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The Situation Room

Passenger Ships Goes Down With 1,400 Aboard; FBI Investigates Burning of Six Churches in Alabama

Aired February 03, 2006 - 19:00   ET


WOLF BLITZER, CNN HOST: To our viewers, you're in the SITUATION ROOM, where new pictures and information are arriving all the time.
Happening now, it's already early morning at the Red Sea where a passenger ship has gone down with 1,400 people onboard. We're going to go live to Egypt.

It's 6:00 p.m. in Alabama where the FBI is now investigating the burning of six Baptist churches. Is it a hate crime?

And it's 7:00 p.m. in Detroit where Super Bowl preparations are underway. We'll show you the tight security and we'll also show you the best of those Super Bowl ads. You're not going to have to wait till Sunday.

I'm Wolf Blitzer. And you're in THE SITUATION ROOM.

We begin with a developing story. It's become Egypt's version of the titanic. Right now, crews are desperately searching for survivors. One thousand of them are missing after a passenger ship sank overnight. Now anguished relatives are waiting to see if their loved ones are dead or alive. Let's go to the scene. Our Ben Wedeman is standing by and he has the latest. Ben, what is going on in Safaga where you are?

BEN WEDEMAN, CNN CORRESPONDENT: Well, Wolf, we're hearing from Egyptian officials that at this point they've managed to rescue about 343 of the approximately 1,400 passengers and crew who were aboard that ferry. We're also hearing that at the port of the Hergada (ph) which is about 60 kilometers north of here, some of those survivors are beginning to arrive there. And Egyptian officials say the search and rescue effort will go on around the clock.


WEDEMAN (voice-over): The first unsteady shots showed some had survived, but many, many more remain missing. Egyptian officials are blaming bad weather in the northern Red Sea. High winds and high waves, they believe, may have caused the ferry to go down in the dead of night.

The Salaam Boccaccio 98 was carrying more than 1,400 passengers and crew from the Saudi port of Duba to Safaga on the Egyptian coast. Filled to capacity with people and vehicles. The ferry was first launched more than 35 years ago in Italy and refurbished in 1990 in an Egyptian shipyard.

Many of the passengers, Egyptian laborers returning from jobs in Saudi Arabia. Hundreds of relatives were on hand to greet them. But a joyous homecoming has turned into a grim vigil.


WEDEMAN: Now, Wolf, I had an opportunity to speak to somebody, for instance, who took a ride on that ship from Saudi Arabia to Egypt a month ago. He described a ship that was over packed with heavy freight trucks. The passengers, apparently, crammed into the ship like sardines. He described rescue equipment that was clearly outdated and not in very good shape.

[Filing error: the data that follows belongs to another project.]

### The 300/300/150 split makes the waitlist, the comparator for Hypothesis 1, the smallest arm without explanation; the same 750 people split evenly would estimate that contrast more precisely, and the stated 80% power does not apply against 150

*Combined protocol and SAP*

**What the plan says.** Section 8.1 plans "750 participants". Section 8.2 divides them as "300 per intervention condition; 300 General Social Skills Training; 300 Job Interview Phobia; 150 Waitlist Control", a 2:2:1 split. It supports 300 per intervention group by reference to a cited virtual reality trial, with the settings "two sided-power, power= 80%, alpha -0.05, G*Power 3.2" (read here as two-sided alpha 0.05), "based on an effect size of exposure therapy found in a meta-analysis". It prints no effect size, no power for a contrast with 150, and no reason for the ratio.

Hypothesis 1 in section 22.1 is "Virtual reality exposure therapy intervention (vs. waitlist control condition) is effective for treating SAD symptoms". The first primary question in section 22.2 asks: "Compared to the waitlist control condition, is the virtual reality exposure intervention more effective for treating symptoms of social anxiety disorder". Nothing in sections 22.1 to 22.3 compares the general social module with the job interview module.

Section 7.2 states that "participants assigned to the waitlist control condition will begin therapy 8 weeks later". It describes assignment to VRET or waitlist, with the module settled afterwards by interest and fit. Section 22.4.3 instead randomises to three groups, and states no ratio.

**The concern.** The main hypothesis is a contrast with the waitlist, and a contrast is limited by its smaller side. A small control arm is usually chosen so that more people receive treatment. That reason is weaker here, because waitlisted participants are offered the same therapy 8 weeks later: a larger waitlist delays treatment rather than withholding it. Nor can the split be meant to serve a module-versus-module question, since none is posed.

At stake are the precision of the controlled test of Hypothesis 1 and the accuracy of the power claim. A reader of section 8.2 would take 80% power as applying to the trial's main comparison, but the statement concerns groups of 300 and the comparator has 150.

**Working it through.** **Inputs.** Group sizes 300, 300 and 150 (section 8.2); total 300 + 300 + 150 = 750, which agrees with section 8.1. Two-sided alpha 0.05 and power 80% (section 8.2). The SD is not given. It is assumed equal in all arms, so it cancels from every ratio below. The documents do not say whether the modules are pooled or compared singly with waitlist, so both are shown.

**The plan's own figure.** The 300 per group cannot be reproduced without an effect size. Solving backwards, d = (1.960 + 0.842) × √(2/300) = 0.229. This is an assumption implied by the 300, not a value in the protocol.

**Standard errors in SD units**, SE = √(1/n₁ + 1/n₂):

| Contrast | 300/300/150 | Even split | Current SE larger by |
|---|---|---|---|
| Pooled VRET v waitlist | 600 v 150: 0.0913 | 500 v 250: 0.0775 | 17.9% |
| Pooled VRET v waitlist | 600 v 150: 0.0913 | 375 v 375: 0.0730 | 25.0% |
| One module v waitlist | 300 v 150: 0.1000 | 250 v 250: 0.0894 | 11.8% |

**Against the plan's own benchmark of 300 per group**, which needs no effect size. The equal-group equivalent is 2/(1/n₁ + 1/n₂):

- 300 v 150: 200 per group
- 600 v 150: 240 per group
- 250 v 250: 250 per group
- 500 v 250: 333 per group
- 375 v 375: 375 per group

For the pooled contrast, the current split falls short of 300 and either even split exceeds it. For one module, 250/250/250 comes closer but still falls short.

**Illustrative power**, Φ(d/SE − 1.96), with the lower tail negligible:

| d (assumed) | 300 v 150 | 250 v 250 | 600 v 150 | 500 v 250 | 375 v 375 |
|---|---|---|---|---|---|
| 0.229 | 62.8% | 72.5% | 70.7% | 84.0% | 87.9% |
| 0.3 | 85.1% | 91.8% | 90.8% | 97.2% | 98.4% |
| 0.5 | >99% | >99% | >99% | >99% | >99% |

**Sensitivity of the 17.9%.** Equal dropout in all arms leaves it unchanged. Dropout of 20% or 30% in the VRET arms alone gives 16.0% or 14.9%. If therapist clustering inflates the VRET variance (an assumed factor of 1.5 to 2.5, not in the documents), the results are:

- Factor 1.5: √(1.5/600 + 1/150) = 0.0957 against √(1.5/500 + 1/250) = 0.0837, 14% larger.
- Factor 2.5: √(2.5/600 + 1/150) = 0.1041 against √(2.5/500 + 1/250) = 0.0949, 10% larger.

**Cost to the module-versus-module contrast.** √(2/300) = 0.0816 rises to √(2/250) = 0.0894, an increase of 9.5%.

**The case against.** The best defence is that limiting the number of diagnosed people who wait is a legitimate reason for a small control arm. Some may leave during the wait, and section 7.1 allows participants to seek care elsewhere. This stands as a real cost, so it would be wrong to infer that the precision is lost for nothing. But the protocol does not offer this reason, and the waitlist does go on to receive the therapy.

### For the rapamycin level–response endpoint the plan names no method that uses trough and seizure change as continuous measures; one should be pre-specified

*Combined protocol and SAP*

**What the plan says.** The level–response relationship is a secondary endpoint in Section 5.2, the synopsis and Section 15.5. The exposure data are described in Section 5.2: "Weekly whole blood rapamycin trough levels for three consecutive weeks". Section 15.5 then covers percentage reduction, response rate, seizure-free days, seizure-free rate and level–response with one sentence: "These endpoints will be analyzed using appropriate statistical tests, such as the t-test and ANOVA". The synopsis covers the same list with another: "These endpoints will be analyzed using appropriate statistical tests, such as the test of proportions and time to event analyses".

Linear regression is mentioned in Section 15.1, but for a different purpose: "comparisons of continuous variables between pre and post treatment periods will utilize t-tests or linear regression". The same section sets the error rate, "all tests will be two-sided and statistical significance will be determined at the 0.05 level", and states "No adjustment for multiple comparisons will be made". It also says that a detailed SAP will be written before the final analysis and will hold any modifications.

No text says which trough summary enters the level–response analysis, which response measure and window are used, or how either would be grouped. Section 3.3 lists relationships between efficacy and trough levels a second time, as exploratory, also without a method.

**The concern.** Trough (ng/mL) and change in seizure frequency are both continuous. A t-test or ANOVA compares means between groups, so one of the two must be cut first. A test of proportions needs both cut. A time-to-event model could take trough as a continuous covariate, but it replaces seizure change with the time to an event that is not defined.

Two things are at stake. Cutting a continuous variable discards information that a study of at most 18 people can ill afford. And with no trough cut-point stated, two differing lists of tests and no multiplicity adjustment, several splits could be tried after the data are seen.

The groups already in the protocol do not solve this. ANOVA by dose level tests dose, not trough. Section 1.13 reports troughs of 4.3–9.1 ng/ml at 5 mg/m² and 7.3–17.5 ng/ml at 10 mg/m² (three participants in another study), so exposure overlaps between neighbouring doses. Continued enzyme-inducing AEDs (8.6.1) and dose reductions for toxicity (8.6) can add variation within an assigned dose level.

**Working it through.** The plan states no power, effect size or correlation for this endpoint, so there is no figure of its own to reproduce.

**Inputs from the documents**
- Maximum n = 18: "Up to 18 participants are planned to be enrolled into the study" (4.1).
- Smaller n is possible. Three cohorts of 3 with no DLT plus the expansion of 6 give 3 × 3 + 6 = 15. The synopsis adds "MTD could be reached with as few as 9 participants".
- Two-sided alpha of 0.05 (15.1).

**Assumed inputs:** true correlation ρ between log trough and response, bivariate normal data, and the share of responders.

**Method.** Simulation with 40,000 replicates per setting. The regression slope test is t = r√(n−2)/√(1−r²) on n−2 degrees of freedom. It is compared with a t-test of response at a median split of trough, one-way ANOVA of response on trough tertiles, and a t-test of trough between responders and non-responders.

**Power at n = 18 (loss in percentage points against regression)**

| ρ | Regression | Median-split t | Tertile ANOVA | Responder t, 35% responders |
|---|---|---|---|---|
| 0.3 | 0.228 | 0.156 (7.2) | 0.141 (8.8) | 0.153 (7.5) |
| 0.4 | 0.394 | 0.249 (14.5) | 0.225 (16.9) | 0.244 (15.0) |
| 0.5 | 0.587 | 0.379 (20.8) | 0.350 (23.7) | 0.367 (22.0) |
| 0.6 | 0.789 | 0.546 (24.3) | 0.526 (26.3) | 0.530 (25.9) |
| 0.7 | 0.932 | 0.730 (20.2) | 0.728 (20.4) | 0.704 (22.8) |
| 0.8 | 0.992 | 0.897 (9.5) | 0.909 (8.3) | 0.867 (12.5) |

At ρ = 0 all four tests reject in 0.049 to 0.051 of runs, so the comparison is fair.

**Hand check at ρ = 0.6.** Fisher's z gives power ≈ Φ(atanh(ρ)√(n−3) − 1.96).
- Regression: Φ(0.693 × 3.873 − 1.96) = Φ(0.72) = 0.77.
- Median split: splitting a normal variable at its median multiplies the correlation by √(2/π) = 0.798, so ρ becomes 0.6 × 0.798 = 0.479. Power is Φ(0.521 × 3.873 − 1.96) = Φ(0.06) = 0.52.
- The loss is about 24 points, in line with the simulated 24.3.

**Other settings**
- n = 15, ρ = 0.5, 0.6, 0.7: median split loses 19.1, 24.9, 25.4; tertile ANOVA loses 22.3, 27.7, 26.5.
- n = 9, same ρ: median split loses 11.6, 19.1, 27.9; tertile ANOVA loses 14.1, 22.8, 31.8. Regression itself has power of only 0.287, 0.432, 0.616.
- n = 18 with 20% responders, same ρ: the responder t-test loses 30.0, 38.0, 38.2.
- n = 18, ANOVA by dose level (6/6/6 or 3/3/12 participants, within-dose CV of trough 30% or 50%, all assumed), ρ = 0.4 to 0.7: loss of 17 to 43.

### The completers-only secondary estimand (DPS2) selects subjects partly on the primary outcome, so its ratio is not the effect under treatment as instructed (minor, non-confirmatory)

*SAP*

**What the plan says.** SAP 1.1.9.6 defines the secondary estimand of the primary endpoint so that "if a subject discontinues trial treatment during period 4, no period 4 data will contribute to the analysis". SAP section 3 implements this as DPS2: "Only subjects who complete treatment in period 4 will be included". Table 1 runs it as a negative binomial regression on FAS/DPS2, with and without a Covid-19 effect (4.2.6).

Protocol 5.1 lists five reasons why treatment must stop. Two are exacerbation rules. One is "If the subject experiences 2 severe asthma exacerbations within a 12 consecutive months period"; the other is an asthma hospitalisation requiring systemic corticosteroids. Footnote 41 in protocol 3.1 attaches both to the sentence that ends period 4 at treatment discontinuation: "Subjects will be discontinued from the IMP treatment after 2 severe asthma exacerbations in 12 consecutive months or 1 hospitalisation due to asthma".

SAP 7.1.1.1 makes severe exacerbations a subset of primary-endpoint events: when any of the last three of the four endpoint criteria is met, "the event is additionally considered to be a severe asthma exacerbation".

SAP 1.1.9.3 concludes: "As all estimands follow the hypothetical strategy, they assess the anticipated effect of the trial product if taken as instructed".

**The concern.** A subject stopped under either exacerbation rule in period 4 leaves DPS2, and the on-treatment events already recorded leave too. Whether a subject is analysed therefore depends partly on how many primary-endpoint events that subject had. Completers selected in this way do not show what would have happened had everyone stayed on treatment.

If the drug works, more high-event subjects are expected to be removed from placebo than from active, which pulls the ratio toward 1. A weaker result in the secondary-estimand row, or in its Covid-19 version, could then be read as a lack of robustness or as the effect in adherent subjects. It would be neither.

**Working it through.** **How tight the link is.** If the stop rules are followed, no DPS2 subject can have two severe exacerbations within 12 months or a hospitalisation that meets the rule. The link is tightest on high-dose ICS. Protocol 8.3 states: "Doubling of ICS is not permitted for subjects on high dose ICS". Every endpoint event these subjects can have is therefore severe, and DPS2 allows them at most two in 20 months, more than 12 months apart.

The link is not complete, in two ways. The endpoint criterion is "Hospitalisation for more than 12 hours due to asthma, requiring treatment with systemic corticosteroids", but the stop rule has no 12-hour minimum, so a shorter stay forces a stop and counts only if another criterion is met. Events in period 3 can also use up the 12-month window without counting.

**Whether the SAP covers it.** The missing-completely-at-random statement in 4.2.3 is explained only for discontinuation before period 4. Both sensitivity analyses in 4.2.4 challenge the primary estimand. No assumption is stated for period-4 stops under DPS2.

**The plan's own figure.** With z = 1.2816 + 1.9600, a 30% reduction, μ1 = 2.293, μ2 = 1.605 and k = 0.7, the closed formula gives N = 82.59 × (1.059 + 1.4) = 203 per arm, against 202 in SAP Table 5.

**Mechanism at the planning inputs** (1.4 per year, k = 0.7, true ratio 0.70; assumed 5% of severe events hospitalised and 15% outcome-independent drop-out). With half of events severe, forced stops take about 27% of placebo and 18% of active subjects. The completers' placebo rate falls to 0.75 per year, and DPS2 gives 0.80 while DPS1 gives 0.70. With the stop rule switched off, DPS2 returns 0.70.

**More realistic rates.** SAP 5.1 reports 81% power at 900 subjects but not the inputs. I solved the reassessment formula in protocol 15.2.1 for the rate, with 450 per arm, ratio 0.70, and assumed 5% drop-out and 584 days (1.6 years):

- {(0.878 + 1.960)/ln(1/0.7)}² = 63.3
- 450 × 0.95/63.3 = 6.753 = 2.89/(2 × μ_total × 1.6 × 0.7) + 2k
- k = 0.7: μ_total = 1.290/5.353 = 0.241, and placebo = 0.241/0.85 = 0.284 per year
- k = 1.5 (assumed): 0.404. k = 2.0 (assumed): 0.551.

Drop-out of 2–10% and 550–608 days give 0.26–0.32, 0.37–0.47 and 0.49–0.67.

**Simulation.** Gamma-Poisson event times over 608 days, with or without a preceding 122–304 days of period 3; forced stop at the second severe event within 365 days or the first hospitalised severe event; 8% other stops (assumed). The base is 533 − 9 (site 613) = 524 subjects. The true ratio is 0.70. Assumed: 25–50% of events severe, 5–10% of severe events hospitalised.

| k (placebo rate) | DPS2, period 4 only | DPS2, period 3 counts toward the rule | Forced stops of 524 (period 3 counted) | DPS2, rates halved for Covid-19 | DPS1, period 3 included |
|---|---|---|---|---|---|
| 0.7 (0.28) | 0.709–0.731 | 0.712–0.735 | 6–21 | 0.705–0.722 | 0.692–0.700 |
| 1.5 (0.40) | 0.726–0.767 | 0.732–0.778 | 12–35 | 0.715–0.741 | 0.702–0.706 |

Now the Egyptians authorities have been ordered by the President Hosni Mubarak to hold a thorough and complete investigation into what has happened. And in fact Mubarak is expected to come here this morning to check up on that investigation. Wolf?

BLITZER: We see the people standing behind you, Ben, clearly concerned. I assume, some of them have loved ones onboard that ship. Give us the sense of the mood there where you are in this port town.

WEDEMAN: Wolf, people are very frustrated here because they feel they haven't been given adequate information about what happened. And who are those people who were able to survive the sinking of this ship. That was a man who came out a few hours ago. And was reading from a passenger list. And you could barely hear him speak because so many people said we know who's on the ship. We want to know who survived.

And they complained that they've heard nothing from relatives who were onboard. That the authorities here have not really been forthcoming with the kind of information which they want. They want to know who survived and if their relatives were among the survivors.

BLITZER: Ben Wedeman on the scene for us. We'll get back to you, Ben, as soon as we get more information. For a little more on this disaster at sea, we turn to the Egyptian transportation minister, Mohammed Lutfy Mansour.

Minister, thanks very much for joining us. And I express all of our deepest concern about what's going on. Was there an SOS, a distress signal that went out from the ship?

MOHAMMED LUFTY MANSOUR, EGYPTIAN TRANSPORTATION MINISTER (on phone): As far as my knowledge, there was not, Mr. Blitzer.

BLITZER: Do you know why -- Can you explain the circumstances as you have them of what might have happened?